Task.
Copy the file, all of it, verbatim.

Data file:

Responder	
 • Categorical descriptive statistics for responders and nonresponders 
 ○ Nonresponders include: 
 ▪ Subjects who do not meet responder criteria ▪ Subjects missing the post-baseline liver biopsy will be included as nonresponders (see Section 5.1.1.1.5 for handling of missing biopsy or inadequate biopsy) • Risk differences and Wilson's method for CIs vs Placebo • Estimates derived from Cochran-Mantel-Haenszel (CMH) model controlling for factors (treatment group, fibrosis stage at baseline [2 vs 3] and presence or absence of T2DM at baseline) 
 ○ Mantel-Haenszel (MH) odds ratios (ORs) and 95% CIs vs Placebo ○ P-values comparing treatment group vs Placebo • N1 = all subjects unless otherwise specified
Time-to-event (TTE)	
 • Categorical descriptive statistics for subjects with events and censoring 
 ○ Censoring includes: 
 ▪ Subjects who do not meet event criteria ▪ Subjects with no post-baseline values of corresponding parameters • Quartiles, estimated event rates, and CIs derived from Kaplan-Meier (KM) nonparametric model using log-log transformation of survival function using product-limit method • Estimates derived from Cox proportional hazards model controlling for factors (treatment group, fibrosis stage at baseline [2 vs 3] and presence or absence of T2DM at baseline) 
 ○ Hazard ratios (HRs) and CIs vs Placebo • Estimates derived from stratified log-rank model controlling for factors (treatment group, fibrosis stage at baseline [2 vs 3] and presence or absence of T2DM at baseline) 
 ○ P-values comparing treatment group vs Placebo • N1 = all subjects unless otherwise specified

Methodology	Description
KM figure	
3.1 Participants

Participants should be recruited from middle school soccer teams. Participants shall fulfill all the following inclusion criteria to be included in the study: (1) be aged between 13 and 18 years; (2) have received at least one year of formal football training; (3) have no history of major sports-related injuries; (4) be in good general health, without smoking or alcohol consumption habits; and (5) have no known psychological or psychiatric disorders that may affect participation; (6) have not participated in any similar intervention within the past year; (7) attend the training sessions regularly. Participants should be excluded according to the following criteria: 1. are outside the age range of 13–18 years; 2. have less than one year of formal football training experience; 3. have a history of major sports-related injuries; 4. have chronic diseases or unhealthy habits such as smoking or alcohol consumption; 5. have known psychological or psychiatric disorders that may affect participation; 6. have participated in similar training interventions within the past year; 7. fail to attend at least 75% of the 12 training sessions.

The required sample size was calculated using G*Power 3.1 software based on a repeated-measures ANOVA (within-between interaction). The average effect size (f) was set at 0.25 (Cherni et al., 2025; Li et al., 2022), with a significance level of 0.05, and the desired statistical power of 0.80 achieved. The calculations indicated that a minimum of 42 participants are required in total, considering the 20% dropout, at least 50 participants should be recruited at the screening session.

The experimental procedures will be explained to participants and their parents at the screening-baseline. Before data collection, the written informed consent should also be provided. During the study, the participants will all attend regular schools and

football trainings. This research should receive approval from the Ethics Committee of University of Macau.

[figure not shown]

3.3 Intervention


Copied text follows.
Responder	
 • Categorical descriptive statistics for responders and nonresponders 
 ○ Nonresponders include: 
 ▪ Subjects who do not meet responder criteria ▪ Subjects missing the post-baseline liver biopsy will be included as nonresponders (see Section 5.1.1.1.5 for handling of missing biopsy or inadequate biopsy) • Risk differences and Wilson's method for CIs vs Placebo • Estimates derived from Cochran-Mantel-Haenszel (CMH) model controlling for factors (treatment group, fibrosis stage at baseline [2 vs 3] and presence or absence of T2DM at baseline) 
 ○ Mantel-Haenszel (MH) odds ratios (ORs) and 95% CIs vs Placebo ○ P-values comparing treatment group vs Placebo • N1 = all subjects unless otherwise specified
Time-to-event (TTE)	
 • Categorical descriptive statistics for subjects with events and censoring 
 ○ Censoring includes: 
 ▪ Subjects who do not meet event criteria ▪ Subjects with no post-baseline values of corresponding parameters • Quartiles, estimated event rates, and CIs derived from Kaplan-Meier (KM) nonparametric model using log-log transformation of survival function using product-limit method • Estimates derived from Cox proportional hazards model controlling for factors (treatment group, fibrosis stage at baseline [2 vs 3] and presence or absence of T2DM at baseline) 
 ○ Hazard ratios (HRs) and CIs vs Placebo • Estimates derived from stratified log-rank model controlling for factors (treatment group, fibrosis stage at baseline [2 vs 3] and presence or absence of T2DM at baseline) 
 ○ P-values comparing treatment group vs Placebo • N1 = all subjects unless otherwise specified

Methodology	Description
KM figure	
3.1 Participants

Participants should be recruited from middle school soccer teams. Participants shall fulfill all the following inclusion criteria to be included in the study: (1) be aged between 13 and 18 years; (2) have received at least one year of formal football training; (3) have no history of major sports-related injuries; (4) be in good general health, without smoking or alcohol consumption habits; and (5) have no known psychological or psychiatric disorders that may affect participation; (6) have not participated in any similar intervention within the past year; (7) attend the training sessions regularly. Participants should be excluded according to the following criteria: 1. are outside the age range of 13–18 years; 2. have less than one year of formal football training experience; 3. have a history of major sports-related injuries; 4. have chronic diseases or unhealthy habits such as smoking or alcohol consumption; 5. have known psychological or psychiatric disorders that may affect participation; 6. have participated in similar training interventions within the past year; 7. fail to attend at least 75% of the 12 training sessions.

The required sample size was calculated using G*Power 3.1 software based on a repeated-measures ANOVA (within-between interaction). The average effect size (f) was set at 0.25 (Cherni et al., 2025; Li et al., 2022), with a significance level of 0.05, and the desired statistical power of 0.80 achieved. The calculations indicated that a minimum of 42 participants are required in total, considering the 20% dropout, at least 50 participants should be recruited at the screening session.

The experimental procedures will be explained to participants and their parents at the screening-baseline. Before data collection, the written informed consent should also be provided. During the study, the participants will all attend regular schools and

football trainings. This research should receive approval from the Ethics Committee of University of Macau.

[figure not shown]

3.3 Intervention